Brownfields continues to be one of the most innovative and meaningful topics in development and environmental circles, breaking through old barriers and fears to reuse older tainted properties and revitalize communities. Winston-Salem is at the forefront in making brownfields work, and recently received more good news in the form of a $500,000 Environmental Protection Agency (EPA) Brownfields grant to help finance the cleanup of environmentally impacted properties.

Brownfields are important to the EPA and other government agencies which provide assistance to communities that are progressive in dealing with environmental issues. The new grant follows a 1998 $200,000 EPA grant to identify and assess brownfields along the Liberty Street Corridor and a $1,000,000 Brownfields Economic Development Initiative (BEDI) grant from the U.S. Department of Housing and Urban Development (HUD) for the development of an airport business park within the Liberty Street Corridor. The latest grant will be used to create a Brownfields Cleanup Revolving Loan Fund to make short-term loans to property owners and developers for cleanup costs.

A BROWNFIELDS PROPERTY is generally defined as abandoned, idled or underused property where expansion or redevelopment is hindered by actual or potential environmental contamination (or, more often, the legal implications of contamination). Most cities and towns, no matter what size, have brownfields. If they can be made productive, they create jobs and tax revenues by attracting economic activity back into areas where the infrastructure of roads, utilities and other public services is already established.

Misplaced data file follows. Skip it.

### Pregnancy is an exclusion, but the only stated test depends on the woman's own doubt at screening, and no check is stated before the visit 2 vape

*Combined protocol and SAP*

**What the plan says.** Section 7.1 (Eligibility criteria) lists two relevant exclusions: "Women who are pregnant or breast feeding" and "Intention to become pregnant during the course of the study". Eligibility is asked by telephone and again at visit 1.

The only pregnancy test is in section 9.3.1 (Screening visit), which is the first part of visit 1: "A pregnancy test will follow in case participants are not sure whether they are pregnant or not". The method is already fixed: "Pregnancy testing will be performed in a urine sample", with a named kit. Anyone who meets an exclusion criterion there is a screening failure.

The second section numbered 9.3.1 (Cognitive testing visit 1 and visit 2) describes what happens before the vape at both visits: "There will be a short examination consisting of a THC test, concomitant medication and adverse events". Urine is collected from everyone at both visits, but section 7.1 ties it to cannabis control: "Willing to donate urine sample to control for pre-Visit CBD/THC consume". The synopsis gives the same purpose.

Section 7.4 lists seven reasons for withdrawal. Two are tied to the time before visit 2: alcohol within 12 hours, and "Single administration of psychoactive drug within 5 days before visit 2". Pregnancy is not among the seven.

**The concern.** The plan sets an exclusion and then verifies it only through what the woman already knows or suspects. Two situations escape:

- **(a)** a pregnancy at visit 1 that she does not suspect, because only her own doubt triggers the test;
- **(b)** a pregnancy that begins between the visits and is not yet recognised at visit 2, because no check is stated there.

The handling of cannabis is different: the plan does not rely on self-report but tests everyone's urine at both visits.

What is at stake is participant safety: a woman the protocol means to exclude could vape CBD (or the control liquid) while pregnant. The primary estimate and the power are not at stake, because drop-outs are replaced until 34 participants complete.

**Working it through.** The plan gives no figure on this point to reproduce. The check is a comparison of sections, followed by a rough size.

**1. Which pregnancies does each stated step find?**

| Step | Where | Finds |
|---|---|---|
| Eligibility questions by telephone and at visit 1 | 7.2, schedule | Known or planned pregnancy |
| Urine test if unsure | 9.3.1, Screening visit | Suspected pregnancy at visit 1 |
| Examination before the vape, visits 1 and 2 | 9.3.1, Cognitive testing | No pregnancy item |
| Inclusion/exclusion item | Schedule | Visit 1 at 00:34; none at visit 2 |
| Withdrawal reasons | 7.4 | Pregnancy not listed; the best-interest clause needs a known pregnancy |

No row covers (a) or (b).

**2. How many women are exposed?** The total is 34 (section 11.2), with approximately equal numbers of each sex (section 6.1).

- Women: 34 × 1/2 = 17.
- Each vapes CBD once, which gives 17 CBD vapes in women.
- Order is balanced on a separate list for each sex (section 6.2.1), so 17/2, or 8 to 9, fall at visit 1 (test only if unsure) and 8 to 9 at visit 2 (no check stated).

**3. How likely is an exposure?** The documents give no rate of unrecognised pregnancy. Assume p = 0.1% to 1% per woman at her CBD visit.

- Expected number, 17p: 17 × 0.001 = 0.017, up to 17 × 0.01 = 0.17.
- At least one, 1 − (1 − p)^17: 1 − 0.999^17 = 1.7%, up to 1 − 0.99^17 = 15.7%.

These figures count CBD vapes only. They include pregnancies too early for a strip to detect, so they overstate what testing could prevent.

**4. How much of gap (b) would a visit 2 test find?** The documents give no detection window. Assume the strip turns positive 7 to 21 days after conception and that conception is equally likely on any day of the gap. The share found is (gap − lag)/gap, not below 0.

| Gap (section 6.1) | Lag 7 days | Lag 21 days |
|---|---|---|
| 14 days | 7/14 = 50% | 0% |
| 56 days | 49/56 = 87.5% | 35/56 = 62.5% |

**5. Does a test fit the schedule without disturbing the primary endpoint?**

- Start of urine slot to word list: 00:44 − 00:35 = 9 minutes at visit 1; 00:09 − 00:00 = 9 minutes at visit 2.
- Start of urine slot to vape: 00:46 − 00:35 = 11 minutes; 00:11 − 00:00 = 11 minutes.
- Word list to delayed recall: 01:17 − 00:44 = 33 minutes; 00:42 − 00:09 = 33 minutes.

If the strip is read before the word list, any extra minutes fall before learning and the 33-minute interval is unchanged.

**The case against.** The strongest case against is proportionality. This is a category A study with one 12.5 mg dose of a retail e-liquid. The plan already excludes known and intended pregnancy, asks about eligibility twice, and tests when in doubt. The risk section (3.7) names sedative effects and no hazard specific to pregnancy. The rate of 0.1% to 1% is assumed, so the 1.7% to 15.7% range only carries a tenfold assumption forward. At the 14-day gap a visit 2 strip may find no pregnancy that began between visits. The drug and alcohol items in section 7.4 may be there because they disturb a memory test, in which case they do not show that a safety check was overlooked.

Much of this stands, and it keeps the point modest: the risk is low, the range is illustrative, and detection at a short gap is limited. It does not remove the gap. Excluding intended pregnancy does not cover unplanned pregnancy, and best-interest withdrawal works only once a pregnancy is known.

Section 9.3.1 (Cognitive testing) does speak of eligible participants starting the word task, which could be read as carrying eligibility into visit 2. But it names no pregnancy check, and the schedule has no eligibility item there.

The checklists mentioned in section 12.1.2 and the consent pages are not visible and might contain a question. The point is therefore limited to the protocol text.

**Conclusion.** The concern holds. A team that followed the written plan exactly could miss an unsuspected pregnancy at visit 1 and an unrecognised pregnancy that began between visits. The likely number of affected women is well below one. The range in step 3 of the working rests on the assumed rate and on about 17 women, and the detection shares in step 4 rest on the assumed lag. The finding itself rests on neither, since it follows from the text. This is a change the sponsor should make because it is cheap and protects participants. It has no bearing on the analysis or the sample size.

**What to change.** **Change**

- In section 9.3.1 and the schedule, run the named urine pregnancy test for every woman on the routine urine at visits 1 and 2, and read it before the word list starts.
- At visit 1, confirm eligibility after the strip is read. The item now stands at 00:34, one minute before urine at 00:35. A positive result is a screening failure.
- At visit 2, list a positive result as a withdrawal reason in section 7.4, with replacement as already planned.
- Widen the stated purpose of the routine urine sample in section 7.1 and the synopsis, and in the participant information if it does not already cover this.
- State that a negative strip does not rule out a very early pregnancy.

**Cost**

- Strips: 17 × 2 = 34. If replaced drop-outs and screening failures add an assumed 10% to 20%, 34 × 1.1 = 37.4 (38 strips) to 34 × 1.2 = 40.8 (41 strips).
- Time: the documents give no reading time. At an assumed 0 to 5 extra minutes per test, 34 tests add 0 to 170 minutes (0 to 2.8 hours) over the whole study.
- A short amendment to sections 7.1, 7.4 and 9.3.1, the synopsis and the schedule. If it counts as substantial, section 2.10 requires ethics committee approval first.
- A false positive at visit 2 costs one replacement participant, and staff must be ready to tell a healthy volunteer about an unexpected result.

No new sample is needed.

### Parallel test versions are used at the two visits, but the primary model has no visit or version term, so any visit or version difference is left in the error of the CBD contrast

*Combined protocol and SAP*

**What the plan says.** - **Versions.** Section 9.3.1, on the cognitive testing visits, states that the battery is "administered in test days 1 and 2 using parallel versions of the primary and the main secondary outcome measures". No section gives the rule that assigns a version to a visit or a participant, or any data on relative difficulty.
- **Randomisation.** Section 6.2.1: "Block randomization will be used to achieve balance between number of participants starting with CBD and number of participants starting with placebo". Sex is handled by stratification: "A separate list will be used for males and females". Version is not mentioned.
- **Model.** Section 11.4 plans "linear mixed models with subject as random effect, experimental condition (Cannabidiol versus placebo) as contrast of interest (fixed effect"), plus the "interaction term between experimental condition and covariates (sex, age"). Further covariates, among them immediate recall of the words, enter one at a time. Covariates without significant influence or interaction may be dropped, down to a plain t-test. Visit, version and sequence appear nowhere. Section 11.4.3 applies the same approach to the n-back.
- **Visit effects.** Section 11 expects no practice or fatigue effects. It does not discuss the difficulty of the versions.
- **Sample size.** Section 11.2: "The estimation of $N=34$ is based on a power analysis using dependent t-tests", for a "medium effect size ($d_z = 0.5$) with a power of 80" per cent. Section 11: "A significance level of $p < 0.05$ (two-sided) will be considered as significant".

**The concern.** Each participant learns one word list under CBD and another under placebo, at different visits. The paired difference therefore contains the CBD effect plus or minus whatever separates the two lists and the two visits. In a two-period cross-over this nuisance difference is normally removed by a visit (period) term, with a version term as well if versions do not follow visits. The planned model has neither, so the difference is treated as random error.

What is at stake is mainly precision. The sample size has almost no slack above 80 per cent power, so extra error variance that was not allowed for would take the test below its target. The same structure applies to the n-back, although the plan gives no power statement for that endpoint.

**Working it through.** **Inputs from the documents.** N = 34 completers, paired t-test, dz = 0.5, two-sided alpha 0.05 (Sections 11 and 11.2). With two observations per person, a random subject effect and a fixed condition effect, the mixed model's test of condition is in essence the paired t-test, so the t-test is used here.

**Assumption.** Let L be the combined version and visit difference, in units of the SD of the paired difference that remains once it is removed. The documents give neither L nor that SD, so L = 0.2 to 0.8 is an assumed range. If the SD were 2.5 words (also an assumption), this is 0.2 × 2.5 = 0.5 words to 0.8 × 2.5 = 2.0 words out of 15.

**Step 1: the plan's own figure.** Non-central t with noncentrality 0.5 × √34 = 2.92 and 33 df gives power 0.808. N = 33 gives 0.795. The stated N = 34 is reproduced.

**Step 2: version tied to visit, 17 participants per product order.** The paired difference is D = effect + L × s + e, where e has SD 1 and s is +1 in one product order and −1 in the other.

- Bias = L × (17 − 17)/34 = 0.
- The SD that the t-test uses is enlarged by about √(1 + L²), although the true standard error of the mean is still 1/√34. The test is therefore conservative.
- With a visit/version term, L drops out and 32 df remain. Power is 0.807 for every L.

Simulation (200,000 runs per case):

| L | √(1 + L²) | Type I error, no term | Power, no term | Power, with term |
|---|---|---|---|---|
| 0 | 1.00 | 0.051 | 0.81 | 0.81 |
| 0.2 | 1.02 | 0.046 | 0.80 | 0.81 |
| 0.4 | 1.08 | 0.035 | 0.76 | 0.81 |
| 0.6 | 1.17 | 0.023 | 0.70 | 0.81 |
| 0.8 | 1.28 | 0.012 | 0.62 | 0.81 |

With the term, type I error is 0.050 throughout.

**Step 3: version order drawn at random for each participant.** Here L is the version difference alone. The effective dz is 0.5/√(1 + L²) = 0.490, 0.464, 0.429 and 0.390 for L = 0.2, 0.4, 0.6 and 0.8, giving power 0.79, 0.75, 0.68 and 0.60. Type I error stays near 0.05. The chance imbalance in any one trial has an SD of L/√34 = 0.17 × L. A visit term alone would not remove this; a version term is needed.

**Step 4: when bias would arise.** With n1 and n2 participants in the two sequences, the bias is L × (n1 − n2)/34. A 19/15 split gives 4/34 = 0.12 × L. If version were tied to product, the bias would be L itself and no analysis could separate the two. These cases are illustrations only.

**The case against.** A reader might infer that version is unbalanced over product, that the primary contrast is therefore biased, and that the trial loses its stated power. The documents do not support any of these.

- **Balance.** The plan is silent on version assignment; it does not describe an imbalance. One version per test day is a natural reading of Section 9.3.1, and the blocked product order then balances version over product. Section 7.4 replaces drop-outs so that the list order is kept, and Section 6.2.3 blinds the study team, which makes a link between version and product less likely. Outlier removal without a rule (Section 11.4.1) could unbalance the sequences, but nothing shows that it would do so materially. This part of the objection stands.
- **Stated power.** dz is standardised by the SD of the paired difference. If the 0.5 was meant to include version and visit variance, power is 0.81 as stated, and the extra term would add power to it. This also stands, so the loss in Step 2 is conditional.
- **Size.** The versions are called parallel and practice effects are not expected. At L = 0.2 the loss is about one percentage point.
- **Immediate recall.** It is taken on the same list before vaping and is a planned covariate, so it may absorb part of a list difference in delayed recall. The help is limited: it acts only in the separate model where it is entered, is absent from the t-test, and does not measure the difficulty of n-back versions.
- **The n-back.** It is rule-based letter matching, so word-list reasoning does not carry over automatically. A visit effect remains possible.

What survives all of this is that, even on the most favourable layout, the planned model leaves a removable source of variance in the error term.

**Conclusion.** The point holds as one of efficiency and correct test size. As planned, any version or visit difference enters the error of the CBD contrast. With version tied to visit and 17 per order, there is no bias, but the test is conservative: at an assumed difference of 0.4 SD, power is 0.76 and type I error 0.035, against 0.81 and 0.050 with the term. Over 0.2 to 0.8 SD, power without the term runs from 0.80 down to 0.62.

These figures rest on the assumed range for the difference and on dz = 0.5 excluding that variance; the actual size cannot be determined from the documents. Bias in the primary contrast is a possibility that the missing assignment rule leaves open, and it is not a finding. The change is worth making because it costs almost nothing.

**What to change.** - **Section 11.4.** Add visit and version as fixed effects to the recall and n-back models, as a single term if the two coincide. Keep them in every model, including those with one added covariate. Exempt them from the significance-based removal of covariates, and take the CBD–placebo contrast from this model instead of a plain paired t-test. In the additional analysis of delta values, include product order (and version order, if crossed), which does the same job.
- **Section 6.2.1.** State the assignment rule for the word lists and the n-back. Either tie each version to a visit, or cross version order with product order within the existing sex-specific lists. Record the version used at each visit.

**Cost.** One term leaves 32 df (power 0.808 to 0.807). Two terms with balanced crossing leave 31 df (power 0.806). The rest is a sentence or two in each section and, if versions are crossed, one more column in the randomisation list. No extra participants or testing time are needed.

The advent of brownfields legislation, policies and programs has created or enhanced market demand for many impacted properties. Winston-Salem has made brownfields an integral part of its efforts for urban revitalization and its commitment to improve older areas.

The geographic focus of the new loan program includes major distressed business corridors radiating from the center city and the neighborhoods they serve. It will build on existing programs and initiatives such as the Airport Business Park, the East Winston Development and Liberty Street Corridor Plans, the New Century Plan for downtown, and the Goler/Depot Community Development Corporation's initiatives for the redevelopment of the Patterson Avenue (formerly Depot Street) area which was once the business, cultural and social hub of the African-American community in Winston-Salem.

Both downtown Winston-Salem and parts of the Liberty Street Corridor are in the early stages of a resurgence which Mayor Cavanagh terms a "renaissance" or rebirth. These areas, and others, have received interest from developers, and developers and residents have in turn expressed interest in brownfields programs as an important part of the redevelopment process.

Winston-Salem's brownfields effort has been strongly supported by the community, perhaps most notably by its Chamber of Commerce, which spearheaded the first pilot grant and has taken a leading role in trying to strengthen North Carolina's existing brownfields legislation. The chamber has made brownfields a critical part of its 2000 Public Policy Agenda, and supports improving current state legislation to give sellers resources to expedite brownfields redevelopment, and consideration of incentives which enable innocent parties to receive up to 75 percent of the environmental costs incurred for investigating and remediating brownfields properties.